Mar 02, 2016
A few weeks back a story about reengineering the lightbulb appeared in a number of national newspapers. The story stood out in my mind as it perpetuated myths and out of date information about LEDs
The Guardian article (A lightbulb moment for the old-fashioned filament) said:
‘The lightbulb, virtually unchanged since the 19th century, has become a target for climate-change campaigners in recent years. In the UK, it has been fiercely protected by those who view the EU – which ordered the phasing-out of incandescent bulbs – as a meddling force that wants us all to live in the cold, blue glow of low-energy lighting’.
Whilst a Daily Mail article (Welcome back to REAL lightbulbs?) echoed this sentiment:
‘But their replacements – LED and fluorescent bulbs - while far more energy-efficient have proved unpopular because they give off a cold, unnatural light compared to their predecessors’.
As an industry we have made great strides in closing the gap on traditional light sources to the point where in almost all cases LEDs compare favourably to halogen for warmth and colour rendition. As we work hard to convince consumers to take up LEDs en masse the last thing we need is national newspapers perpetuating stereotypes about energy saving lighting and reinforcing the message they are substandard to their millions of readers.
As we know the days of LEDs giving of cold blue light are long gone so I thought I would do a bit of myth busting. Here’s the truth about that and four other common (even in 2016) LED myths.
The truth: Maybe 5 years ago, yes. ‘Alien autopsy white’ as Gordon Routledge described it, seemed to be the standard colour temperature of the first generation of LEDs. Not out of place in a dental surgery, they had their uses. Today however, most ‘big brand’ LEDs would stand up well in a Pepsi-Challenge against halogens.
The truth: Consumers are beginning to realise that LEDs are assets that are to be ‘used’ rather than ‘consumed’. Domestically, most quality LED lamps can be expected to last *15 years or more. Now, think of any other electronic goods you would expect to keep in daily use for over 15 years - the same maxim is true for all of them... buy cheap, buy (at least!) twice.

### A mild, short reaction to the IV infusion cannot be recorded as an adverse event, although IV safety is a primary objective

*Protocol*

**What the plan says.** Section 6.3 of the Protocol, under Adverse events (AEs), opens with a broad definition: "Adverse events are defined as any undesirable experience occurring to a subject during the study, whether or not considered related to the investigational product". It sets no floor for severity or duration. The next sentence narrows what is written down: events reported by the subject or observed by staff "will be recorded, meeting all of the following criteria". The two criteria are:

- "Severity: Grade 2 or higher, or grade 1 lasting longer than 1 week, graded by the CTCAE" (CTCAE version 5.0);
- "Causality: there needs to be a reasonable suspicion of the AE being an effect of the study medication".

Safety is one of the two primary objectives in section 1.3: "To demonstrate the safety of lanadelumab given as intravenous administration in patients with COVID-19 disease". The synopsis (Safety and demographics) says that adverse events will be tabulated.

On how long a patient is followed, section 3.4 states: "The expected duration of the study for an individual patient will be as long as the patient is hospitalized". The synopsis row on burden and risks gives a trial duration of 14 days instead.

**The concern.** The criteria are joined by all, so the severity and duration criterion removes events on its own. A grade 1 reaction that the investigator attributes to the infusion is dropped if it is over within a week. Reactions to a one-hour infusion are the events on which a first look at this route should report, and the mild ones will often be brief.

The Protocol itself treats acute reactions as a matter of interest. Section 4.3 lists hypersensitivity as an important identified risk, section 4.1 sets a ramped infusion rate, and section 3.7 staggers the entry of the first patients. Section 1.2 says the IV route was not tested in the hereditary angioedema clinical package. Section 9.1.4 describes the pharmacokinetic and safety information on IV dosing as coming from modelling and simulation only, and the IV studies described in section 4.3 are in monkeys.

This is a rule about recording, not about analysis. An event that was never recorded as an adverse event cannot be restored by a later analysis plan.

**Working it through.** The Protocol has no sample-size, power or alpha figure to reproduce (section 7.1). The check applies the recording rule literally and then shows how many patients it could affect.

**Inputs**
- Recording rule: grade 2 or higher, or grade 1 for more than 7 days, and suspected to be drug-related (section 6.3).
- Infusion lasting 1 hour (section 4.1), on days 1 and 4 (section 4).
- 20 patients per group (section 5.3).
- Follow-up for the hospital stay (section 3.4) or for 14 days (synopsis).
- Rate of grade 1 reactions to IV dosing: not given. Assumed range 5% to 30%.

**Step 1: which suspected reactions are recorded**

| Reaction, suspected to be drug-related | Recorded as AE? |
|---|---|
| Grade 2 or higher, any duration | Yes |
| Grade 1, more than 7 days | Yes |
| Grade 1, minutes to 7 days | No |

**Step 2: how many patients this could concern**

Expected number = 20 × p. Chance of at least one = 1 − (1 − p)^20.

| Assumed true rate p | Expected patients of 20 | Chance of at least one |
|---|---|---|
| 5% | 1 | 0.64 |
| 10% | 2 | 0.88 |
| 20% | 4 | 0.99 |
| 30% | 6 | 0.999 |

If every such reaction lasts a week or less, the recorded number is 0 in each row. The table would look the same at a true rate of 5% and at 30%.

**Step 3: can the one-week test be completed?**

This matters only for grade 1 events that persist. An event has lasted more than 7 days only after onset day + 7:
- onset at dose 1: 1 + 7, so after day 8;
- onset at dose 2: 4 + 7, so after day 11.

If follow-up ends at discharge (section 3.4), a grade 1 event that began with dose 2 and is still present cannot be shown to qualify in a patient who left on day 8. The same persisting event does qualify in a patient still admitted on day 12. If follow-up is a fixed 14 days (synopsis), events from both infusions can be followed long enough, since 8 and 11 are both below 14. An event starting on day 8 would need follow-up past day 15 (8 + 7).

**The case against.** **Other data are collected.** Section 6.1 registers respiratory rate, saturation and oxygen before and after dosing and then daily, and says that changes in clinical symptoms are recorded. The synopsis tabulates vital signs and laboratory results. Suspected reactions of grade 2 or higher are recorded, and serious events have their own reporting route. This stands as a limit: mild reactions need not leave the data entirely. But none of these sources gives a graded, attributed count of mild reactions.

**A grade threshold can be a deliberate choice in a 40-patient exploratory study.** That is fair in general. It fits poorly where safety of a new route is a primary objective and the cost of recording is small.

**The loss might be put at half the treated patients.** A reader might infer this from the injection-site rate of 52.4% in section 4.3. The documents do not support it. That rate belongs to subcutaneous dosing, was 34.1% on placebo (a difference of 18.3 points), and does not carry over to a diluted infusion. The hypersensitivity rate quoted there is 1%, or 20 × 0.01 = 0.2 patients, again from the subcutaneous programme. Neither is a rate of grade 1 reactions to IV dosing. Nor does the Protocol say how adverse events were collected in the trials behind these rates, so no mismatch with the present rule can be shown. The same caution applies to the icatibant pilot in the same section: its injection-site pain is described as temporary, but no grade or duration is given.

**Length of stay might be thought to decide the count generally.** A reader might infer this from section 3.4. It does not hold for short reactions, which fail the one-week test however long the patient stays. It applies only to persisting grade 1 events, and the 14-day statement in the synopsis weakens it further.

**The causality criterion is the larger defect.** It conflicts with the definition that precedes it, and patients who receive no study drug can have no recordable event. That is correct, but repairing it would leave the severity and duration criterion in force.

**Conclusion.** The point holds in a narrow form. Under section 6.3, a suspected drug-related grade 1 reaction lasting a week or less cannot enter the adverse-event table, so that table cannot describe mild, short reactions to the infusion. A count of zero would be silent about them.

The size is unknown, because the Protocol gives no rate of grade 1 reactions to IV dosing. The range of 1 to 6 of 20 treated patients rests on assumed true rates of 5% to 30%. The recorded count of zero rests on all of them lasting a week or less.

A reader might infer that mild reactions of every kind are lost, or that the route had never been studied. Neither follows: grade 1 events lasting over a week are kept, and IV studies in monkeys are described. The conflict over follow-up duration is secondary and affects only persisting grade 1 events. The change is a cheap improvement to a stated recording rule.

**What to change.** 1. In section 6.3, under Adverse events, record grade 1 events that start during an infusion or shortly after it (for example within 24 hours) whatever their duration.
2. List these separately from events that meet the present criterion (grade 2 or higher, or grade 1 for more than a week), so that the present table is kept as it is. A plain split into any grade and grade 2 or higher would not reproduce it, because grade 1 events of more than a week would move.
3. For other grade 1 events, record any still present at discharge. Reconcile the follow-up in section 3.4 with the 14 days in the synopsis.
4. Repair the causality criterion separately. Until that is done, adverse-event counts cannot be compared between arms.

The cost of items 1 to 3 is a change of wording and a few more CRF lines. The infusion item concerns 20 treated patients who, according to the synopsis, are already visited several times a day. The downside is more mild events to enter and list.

Of course, LEDs are sophisticated electronic products just like TVs or computers and can be susceptible to system failures. For example, poorly constructed heat dissipation can cause failure through over-heating. Generally, the reason major brand LEDs are slightly more expensive is because these companies such as MEGAMAN, Philips or Osram will still be around to answer to their customers in 15 years should their lamps fail – so big investment is made in the technology that keeps their LEDs performing perfectly and throughout their expected lifetimes. The same, unfortunately, cannot be said for cheaper non-brand alternatives.
The truth: Back in 2011, the price of LEDs - when coupled with concerns over the lighting quality appeared to be prohibitive. However, price erosion has occurred even faster than forecasted ((see predictions from Frost & Sullivan, World LED Markets 2012 (Below). We are now looking at prices for 60W replacement lamps that are less than half of the predicted levels currently. And still prices continue to fall, bringing payback times down with them.
LED replacements are now not only affordable, but in many cases perform even better than their traditional alternatives.
The truth: Of all of the ‘myths’ discussed here, this one probably has the most credence. Dimming compatibility has been a major issue for LED manufacturers and consumers alike, especially in retrofit installations with existing dimmer circuits in place.
However, things are changing. As LED moves through mass-adoption, dimmer manufacturers are beginning to work on dimmers specifically made for LED, and likewise LED lamp manufacturers are working on ways to make lamps that are compatible with the widest range of dimmers possible.
Look out at Light+Building in Frankfurt in March for more updates in this area….
Leave your myths and truths in the comments below, I’d love to hear more about what you think.
*25,000 hour lamp on for 4-5 hours per day.
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